Ah the Vatican, a whole country located within a city. The earth’s smallest country, with enough artworks and artefacts for the rest of the world and governed by the Head of the Catholic Church. Everything about the Holy See is peculiar and yet completely captivating at the same time. Make no mistake, no trip to Rome is complete with a tour of the Vatican. As official partners of the Vatican, we get to take our guests to restricted access areas of the Museums, tour the Vatican Museums before they even open to the public and provide faster than skip-the-line entry. There is nothing more awe-inspiring than experiencing the Vatican and all its mysteries first-hand, but until you get there let us inspire you with these weird and wonderful facts about Vatican City.

1. The smallest country in the world

The view overlooking St. Peter's Square from the dome of the Basilica

While this is a universally known fact many don’t realize just how tiny this miniature country really is. The Vatican State is a mere 0.17 square miles, less than 109 acres. This means that the Vatican State could fit inside Washington D.C. an astonishing 404 times. A tiny country with a worldwide impact, no doubt.

2. No passport checks

Although the Vatican is its own independent country, many visitors are surprised that there are no passport checks as you cross state lines. This might be slightly disappointing if you love to decorate your passport with stamps from all the different countries you have visited. However, just imagine the long lines that would occur if each of the 20,000 visitors to the Vatican every day had to go through passport control on their way in.

3. A UNESCO World Heritage Site

Vatican City is so rich in heritage, history and art that the entire country has been listed as a UNESCO World Heritage site. The UNESCO list of World Heritage Sites makes for a great bucket list of incredible natural wonders, historical hubs or artistic utopias for travelers. The aim of the organization is to protect and preserve places of cultural importance. And while Italy has more UNESCO sites that any other country, the Vatican State is the only country in the world that is listed as a UNESCO World Heritage site in its entirety.

4. It’s an artist’s paradise

Sistine Chapel in the early morning, on our Sistine Express tour

If you’re an art-lover, you need to book a guided tour of the Vatican. The Museums stretch an incredible 4.5 miles and comprise of 54 rooms. The Museums are home to over 120,000 pieces of art, although only about 70,000 of these works are on display to the public. With awe-inspiring works from some of the greatest painters in the art world, the opulent corridors of the Vatican are a utopia for art-lovers everywhere. From the Sistine Chapel and Raphael’s rooms, to St. Peter’s Basilica and the Gallery of Maps; marvel in the magnificence of these world-famous works on your Vatican tour.

5. No one is born in the Vatican State

Although the Vatican City is home to approximately 1,000 residents no one is born there. This sounds like a riddle doesn’t it? Unlike most other countries in the world, citizenship in Vatican City isn’t solely provided to people that are born in the country. As there are no hospitals in the Vatican State, virtually no one is born in there. Instead, Vatican citizenship is provided on a ‘jus officii’ basis. This means someone is made a citizen of the Vatican when they are appointed to work in the Holy See. Their citizenship ends when their appointment ends. These Vatican residents are given Vatican passports to use during the duration of their residency.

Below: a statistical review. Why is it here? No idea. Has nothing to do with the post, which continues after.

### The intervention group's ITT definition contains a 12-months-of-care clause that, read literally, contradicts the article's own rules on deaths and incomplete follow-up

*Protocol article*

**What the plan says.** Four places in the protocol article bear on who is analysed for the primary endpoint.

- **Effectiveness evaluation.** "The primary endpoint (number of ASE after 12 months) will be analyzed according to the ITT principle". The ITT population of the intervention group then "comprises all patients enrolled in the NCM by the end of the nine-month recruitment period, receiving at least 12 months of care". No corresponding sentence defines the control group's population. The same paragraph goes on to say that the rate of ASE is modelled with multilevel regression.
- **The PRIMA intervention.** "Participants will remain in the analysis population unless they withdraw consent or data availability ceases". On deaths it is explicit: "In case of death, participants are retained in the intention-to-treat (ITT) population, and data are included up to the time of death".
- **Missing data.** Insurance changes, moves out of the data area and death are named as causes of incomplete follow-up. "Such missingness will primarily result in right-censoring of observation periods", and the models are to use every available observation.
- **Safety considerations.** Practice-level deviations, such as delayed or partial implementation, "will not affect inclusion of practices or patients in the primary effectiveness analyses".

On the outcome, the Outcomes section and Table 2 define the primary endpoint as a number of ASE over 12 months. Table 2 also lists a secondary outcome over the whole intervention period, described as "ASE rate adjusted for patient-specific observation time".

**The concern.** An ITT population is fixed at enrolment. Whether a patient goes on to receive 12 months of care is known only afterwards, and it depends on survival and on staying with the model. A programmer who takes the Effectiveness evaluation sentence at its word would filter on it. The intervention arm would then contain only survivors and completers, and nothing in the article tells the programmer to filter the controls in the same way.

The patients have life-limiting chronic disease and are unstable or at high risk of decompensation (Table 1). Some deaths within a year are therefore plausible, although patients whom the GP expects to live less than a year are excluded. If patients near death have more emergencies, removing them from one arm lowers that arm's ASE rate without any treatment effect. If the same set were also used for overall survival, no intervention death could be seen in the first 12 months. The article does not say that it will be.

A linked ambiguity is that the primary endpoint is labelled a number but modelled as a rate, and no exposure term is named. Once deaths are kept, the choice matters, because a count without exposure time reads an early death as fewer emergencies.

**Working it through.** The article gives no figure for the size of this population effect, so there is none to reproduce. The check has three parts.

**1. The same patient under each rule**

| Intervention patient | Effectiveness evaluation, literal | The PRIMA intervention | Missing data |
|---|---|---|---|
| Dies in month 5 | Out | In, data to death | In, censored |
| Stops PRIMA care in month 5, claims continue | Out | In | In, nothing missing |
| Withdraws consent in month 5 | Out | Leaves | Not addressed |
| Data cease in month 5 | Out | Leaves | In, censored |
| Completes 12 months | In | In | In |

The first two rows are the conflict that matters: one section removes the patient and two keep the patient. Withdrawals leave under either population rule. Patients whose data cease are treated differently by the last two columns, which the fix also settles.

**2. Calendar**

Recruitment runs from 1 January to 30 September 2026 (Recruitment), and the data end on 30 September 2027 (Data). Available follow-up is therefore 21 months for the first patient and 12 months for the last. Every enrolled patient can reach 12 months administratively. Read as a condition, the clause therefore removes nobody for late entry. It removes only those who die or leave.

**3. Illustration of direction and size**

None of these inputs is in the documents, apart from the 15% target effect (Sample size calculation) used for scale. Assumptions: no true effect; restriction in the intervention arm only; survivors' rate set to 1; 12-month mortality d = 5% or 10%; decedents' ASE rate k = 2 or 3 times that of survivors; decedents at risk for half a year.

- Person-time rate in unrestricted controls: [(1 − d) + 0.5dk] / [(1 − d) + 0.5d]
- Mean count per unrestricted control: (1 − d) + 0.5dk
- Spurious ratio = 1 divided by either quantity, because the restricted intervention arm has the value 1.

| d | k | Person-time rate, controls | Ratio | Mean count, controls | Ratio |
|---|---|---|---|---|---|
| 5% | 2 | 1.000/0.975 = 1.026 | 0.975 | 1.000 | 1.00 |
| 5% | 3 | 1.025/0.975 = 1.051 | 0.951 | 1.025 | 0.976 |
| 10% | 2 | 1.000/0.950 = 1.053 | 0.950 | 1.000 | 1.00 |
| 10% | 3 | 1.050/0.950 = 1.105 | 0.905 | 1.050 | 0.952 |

6. Education in the Vatican

Statue of St. Peter, located in St. Peter's Square at the Vatican

As the Vatican does not have an annual birthrate, there is no need for it to have a primary or secondary school education system. The majority of Vatican citizens are clergymen, cardinals and Swiss Guards so there is no need for a traditional education services in the state. That’s not to say that there is no education in the Holy See. On the contrary, the Vatican is a central hub for education in the Christian world. The Holy See controls about a dozen educational institutes offering courses in theology, philosophy and church history. All students are welcome to study at the Vatican regardless of if they choose to join the clergy or not.

7. The City of the Vatican

As one of the world’s most popular tourist attractions, it’s easy to forget that the Holy See is, in fact, a fully functioning city. Surprisingly enough the city has its own post office, known to be much more reliable than the post services in Rome. We recommend sending your postcards home from the Vatican to ensure they are delivered in a timely fashion. The city also has its own ATM machine but get this, it operates in Latin. That’s right, if you ever wanted to feel like you were traveling into a parallel universe seek out this cash machine to experience one of the oldest languages in the world being used in our modern-day technology. The state also has its own radio station. A highly sophisticated network, this station employees 200 journalists, reporting from 61 countries worldwide. This Vatican radio station broadcasts in 47 different languages.

These are just seven fascinating facts about the unusual Vatican State. If these have enticed you to learn more about this world-famous site or even inspired to visit Vatican City for yourself be sure to check out this range of our best Vatican tours, to discover the magic and mystery of the world’s smallest country in the company of an expert, Vatican official guide.